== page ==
Once in a while, you may hear economists on television droning on about industries that “add value” to the economy. You can be forgiven for changing the channel to something more interesting, like the “Paint Drying Channel,” but the concept of economic value is more relevant to your life situation than you might imagine. I would even venture to say that economic value and “value adding” industries are pretty much the source of your entire life situation.
What does it mean when an industry “adds value”? In some senses, “adding value” is a fancy term for making a profit. An industry that adds value to the economy is one that adds high profits to the economy, but there’s more to it than that. Consider the potential value in an ounce of steel. You could turn that once of steel into a box of paper clips worth a buck. Or, you could turn that steel into a surgical instrument worth $2,500. It’s the same steel, but as you can see, one output is a lot more valuable than the other.
How much more do employees of the surgical instrument company make than the ones who churn out paper clips? I would imagine they do a lot better. And, the people who know how to extract $2,499 worth of extra value from a raw material probably have better job longevity. If they know what they are doing, the employer doesn’t want them to leave. So, which job would you rather have? Or, consider software. You’re taking nothing – air, basically – and turning it into an endlessly scalable product. There’s a lot of value in software. Look at Google, Microsoft, and Facebook. Those are high value-adding companies that pay their workers well.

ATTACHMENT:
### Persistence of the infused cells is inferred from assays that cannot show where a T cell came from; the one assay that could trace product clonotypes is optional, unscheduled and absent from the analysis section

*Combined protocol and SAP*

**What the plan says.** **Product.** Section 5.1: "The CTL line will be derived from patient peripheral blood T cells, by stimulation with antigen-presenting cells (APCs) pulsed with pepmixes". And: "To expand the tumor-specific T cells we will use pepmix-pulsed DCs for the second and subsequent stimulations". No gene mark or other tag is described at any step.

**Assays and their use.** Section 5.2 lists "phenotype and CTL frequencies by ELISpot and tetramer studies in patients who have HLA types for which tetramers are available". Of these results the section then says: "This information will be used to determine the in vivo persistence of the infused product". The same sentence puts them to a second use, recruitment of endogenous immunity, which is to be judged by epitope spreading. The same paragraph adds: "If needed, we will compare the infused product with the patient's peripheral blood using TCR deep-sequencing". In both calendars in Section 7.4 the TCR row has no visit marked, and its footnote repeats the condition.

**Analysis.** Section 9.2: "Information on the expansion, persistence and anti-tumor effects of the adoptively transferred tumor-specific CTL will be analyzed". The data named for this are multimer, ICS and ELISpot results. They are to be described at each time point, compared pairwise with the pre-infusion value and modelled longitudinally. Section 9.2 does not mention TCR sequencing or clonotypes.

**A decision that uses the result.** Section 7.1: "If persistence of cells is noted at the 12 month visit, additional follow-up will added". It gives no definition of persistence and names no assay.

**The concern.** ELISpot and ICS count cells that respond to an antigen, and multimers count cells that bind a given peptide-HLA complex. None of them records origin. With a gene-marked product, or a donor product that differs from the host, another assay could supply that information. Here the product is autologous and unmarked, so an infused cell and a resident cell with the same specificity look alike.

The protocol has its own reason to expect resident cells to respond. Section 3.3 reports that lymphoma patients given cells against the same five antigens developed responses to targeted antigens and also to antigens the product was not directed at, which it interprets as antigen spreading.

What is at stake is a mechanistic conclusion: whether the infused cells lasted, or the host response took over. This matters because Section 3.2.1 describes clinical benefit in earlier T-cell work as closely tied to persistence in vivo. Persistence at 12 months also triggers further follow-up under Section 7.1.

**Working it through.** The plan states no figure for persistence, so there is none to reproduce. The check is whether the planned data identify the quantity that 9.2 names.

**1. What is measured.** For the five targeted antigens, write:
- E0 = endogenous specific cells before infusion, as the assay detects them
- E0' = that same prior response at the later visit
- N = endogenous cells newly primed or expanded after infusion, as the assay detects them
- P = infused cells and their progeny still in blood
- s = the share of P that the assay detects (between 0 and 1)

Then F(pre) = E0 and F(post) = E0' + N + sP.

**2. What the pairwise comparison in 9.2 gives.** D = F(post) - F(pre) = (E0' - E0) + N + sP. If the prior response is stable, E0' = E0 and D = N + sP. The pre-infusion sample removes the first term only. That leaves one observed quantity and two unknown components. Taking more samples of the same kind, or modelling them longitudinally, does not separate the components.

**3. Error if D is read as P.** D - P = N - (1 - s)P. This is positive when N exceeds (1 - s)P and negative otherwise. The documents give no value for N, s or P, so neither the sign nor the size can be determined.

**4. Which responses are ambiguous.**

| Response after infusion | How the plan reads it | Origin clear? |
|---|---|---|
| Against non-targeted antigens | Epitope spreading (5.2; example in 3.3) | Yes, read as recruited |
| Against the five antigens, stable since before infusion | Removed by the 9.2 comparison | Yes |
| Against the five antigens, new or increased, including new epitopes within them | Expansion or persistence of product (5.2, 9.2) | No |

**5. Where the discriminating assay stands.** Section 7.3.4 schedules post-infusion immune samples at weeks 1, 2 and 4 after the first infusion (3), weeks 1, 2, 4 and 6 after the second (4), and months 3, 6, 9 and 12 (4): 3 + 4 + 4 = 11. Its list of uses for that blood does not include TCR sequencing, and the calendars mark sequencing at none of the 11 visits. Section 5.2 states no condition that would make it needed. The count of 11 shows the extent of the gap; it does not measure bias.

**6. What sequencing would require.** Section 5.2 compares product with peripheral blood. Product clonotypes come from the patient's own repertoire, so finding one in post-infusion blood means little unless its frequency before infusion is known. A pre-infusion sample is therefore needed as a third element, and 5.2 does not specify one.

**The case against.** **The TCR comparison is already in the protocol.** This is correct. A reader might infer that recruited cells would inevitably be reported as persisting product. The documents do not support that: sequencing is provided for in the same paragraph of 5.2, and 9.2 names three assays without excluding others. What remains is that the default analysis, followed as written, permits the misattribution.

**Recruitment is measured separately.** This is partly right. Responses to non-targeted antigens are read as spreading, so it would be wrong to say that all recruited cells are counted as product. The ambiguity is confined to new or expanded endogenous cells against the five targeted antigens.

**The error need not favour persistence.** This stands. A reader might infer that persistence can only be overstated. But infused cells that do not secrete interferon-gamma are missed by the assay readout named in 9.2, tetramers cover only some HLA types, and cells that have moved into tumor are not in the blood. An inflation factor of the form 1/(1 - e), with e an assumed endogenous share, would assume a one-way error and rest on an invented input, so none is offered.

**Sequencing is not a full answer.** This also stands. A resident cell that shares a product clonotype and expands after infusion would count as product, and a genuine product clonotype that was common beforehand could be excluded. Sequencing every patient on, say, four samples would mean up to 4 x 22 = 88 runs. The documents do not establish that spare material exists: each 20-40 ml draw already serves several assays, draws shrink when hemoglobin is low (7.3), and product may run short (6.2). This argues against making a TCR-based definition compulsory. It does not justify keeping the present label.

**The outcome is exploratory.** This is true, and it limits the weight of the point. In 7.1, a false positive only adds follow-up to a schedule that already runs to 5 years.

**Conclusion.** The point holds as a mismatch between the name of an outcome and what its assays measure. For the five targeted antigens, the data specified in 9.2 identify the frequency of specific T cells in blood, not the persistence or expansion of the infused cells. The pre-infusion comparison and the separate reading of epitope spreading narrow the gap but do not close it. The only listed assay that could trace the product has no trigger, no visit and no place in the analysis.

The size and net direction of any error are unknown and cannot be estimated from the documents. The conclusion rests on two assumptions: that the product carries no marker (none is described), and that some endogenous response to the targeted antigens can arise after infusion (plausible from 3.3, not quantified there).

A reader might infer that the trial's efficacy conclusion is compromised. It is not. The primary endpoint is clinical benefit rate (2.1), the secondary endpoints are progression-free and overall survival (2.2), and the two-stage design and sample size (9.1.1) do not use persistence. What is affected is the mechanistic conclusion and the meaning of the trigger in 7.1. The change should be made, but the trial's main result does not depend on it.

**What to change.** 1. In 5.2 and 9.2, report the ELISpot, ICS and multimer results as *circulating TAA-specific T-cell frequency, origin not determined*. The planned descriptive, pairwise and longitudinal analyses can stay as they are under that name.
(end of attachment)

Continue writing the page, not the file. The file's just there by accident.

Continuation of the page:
The other question, of course, is how much of that created value does the worker get to keep, and how much stays with the employer? This can be a touchy topic, at the root of most labor disputes. I’m not going to get into a discussion of labor relations, but if you’re in midlife and trying to earn as much as you can, you’re basically like a striking steel worker. You want as big a piece of that added value as you can possibly grab. Hit that picket line!
Anyone who works for a living is in the middle of a value creation tug of war. It’s a war being fought on three, or perhaps four levels. At the industry level, your income depends on how much value the industry creates. The paper clip manufacturers are low value adders, so their wages are going to be low. The surgical tool manufacturer wages are going to be higher. Then, there’s the company level. If your employer is not good at making a profit from value creation, your wages will suffer. For example, if there are competitive factors that cut your employer’s profits, your wages will suffer.
Then, there’s you. Your income is determined by the amount of leverage you have to seize your fair share of the value you create. The more skilled you are, the more central you are to the value creation process, the better you will do. The person who has the machinist skills to make the surgical instrument will be highly rewarded. It’s even possible that the machinist personally creates the specific competitive advantage for the entire product. That person should be extremely well compensated, though in my experience, this individual is often under-paid when the full value of what he or she creates is taken into account.
The fourth level of the tug of war is national. The paper clips vs. surgical tool example is, in simplistic terms, a comparison between China and Germany. Germany has apprenticeships for highly skilled industrial workers who turn bits of steel into very valuable products. China is trying to climb up the value addition chain, subsidizing higher value-adding industries, such as aircraft manufacturing. What is the US doing? Not so much. More to come on this very important topic.